Former Minneapolis police officer Derek Chauvin is making headlines once again.
However, this time, he is expected to be pleading guilty in a civil case concerning his violation of George Floyd’s rights. On Monday, December 13, a notice was sent out by the court’s electronic filing system that Chauvin will change his current not guilty plea to guilty in a hearing that has been scheduled for Wednesday, December 15.
On May 25, 2020, Chauvin was convicted of state murder and manslaughter charges for murdering George Floyd when he suffocated Floyd with his knee during an arrest. Although Floyd told him that he could not breathe, Chauvin did not release his hold on Floyd. Chauvin was sentenced to 22 and a half years in prison for the crime.
However, the trial did not end there. Chauvin has been named in a civil suit for violating Floyd’s rights, but he’s not alone. Three other former officers – Thomas Lane, J. Kueng, and Tou Thao – are also named in the suit. They will all face a trial in January on federal charges that they violated Floyd’s rights during the arrest.
However, at this time, it’s unclear whether or not the other officers in the case will also enter a guilty plea. Lane’s attorney, Earl Gray, is currently involved in a trial concerning the police shooting of Daunte Wright.
Law School Professor Weighs In On The Debate
A Minnesota court scheduled a change of plea hearing for Derek Chauvin’s federal civil rights case.
He and 3 other ex-police previously pled not guilty for violating #GeorgeFloyd‘s rights by denying him medical attention. Chauvin is currently serving 22 years for Floyd’s murder. pic.twitter.com/raD39W3RG4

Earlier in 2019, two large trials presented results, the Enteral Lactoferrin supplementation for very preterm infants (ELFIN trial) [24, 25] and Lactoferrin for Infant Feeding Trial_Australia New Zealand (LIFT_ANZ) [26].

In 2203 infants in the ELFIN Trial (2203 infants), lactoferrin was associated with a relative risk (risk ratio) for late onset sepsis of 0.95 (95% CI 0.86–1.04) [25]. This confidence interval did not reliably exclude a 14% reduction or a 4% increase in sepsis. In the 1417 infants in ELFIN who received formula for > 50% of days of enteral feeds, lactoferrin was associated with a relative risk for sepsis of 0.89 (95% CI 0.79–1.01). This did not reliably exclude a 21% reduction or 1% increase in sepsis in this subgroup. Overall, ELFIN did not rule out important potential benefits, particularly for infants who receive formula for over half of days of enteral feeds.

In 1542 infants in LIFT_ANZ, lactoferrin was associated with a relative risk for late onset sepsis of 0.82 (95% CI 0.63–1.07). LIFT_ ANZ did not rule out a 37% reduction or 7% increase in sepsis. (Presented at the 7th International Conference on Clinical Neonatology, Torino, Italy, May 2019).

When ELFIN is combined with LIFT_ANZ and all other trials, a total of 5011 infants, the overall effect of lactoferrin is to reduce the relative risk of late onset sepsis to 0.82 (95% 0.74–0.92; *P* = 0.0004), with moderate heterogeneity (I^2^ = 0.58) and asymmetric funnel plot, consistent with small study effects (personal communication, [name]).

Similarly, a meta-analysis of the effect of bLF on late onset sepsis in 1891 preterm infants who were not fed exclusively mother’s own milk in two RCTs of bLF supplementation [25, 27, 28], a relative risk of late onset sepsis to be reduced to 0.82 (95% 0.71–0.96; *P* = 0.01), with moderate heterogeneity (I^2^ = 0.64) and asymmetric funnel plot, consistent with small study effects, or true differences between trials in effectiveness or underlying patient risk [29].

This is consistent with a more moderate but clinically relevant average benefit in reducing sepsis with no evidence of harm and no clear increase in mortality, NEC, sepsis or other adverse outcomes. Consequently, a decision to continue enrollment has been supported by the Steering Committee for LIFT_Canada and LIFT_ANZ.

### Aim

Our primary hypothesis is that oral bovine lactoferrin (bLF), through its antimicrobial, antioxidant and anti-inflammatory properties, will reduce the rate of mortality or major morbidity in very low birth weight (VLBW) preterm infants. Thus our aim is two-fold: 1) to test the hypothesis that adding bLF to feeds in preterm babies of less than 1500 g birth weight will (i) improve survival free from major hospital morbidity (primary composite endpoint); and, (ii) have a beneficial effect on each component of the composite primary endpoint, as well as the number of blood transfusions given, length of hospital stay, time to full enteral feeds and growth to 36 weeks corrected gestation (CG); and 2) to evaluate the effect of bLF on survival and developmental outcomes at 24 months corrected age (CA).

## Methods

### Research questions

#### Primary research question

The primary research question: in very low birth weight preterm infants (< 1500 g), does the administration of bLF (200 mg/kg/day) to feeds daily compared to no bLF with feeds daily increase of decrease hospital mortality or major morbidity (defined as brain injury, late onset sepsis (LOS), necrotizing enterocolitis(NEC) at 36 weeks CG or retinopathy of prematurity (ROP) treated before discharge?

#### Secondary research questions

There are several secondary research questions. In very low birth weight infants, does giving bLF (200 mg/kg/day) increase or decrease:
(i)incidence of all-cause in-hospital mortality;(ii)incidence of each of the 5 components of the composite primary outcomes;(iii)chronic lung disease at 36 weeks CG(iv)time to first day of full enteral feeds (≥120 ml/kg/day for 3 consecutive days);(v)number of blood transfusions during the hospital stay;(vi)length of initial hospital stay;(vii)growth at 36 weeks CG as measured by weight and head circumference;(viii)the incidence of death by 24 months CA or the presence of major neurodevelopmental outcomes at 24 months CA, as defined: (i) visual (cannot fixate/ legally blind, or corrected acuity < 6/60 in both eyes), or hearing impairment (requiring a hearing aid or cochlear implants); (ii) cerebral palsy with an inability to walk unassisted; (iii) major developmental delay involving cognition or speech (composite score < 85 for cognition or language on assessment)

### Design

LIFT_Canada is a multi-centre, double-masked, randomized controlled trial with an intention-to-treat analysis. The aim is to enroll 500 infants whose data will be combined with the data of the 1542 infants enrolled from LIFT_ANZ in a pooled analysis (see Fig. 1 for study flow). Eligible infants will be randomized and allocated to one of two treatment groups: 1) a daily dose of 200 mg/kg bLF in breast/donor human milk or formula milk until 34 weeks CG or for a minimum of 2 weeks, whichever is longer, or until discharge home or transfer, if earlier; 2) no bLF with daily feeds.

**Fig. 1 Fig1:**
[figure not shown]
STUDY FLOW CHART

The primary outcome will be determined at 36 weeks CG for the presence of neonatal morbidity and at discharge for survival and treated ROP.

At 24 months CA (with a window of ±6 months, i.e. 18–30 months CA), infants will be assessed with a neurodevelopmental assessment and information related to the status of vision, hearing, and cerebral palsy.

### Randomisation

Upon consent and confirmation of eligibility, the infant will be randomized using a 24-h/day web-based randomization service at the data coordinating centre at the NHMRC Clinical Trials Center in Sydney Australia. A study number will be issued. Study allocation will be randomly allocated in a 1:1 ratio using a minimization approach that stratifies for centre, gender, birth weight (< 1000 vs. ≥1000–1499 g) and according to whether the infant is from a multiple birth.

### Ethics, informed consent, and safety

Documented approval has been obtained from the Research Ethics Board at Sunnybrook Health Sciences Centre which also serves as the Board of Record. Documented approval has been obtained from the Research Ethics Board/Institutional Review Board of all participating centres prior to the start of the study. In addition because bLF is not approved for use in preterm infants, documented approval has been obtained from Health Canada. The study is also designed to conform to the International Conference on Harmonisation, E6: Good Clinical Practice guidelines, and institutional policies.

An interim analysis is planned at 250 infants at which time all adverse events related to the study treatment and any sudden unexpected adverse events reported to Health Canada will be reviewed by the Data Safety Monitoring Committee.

— AJ+ (@ajplus) December 13, 2021
A professor at the University of St. Thomas School Of Law, Mark Osler, told the Associated Press that Chauvin can secure a shorter prison sentence with a guilty plea. It should be noted that any potential prison time that Chauvin will receive from the federal sentence will likely be served at the same time as his state sentence. However, if convicted of the federal sentence, he could face the potential of spending the rest of his life behind bars.
Osler added that Chauvin could get a federal penalty from at least 27 years to over 33 years in prison if he pleads guilty, and felt that Chauvin would probably be sentenced to the “lower-end” of that range. Although the Minnesota State System considers parole for inmates on good behavior who have served at least two-thirds of their prison sentence, there is no option for parole when serving a federal sentence.
“I think that real care was taken to come to this outcome,” Osler said. “I suspect that neither side wanted to live through another Chauvin trial and some value was received for each side.”
People Take To Twitter To Express Doubt: ‘There Has To Be An Angle He’s Working’
BREAKING: Derek Chauvin appears ready to plead guilty to violating George Floyd ’s civil rights, according to a court notice. A hearing has been scheduled for Wednesday for the former Minneapolis police officer to change his current not-guilty plea. https://t.co/CQwuc1yNiJ
— The Associated Press (@AP) December 13, 2021
Many users took to Twitter to express their opinions on the possibility of Chauvin entering a guilty plea.
“He’s a white man in America, he’ll probably walk,” said one.
“Would a parole be more likely if he has a civil settlement to pay off?” another asked. “There has to be an angle he’s working.”
“Former Minnesota police officer,” someone noted. “Not murderer, because that would seem too harsh.”
“Run sentences consecutive not concurrent,” another wrote, to which someone else replied, “That’s not how it works.”
“Good, just seeing his name trending had me worried the judge was going to allow him to go home for Christmas with his family or some such idiocy,” another wrote.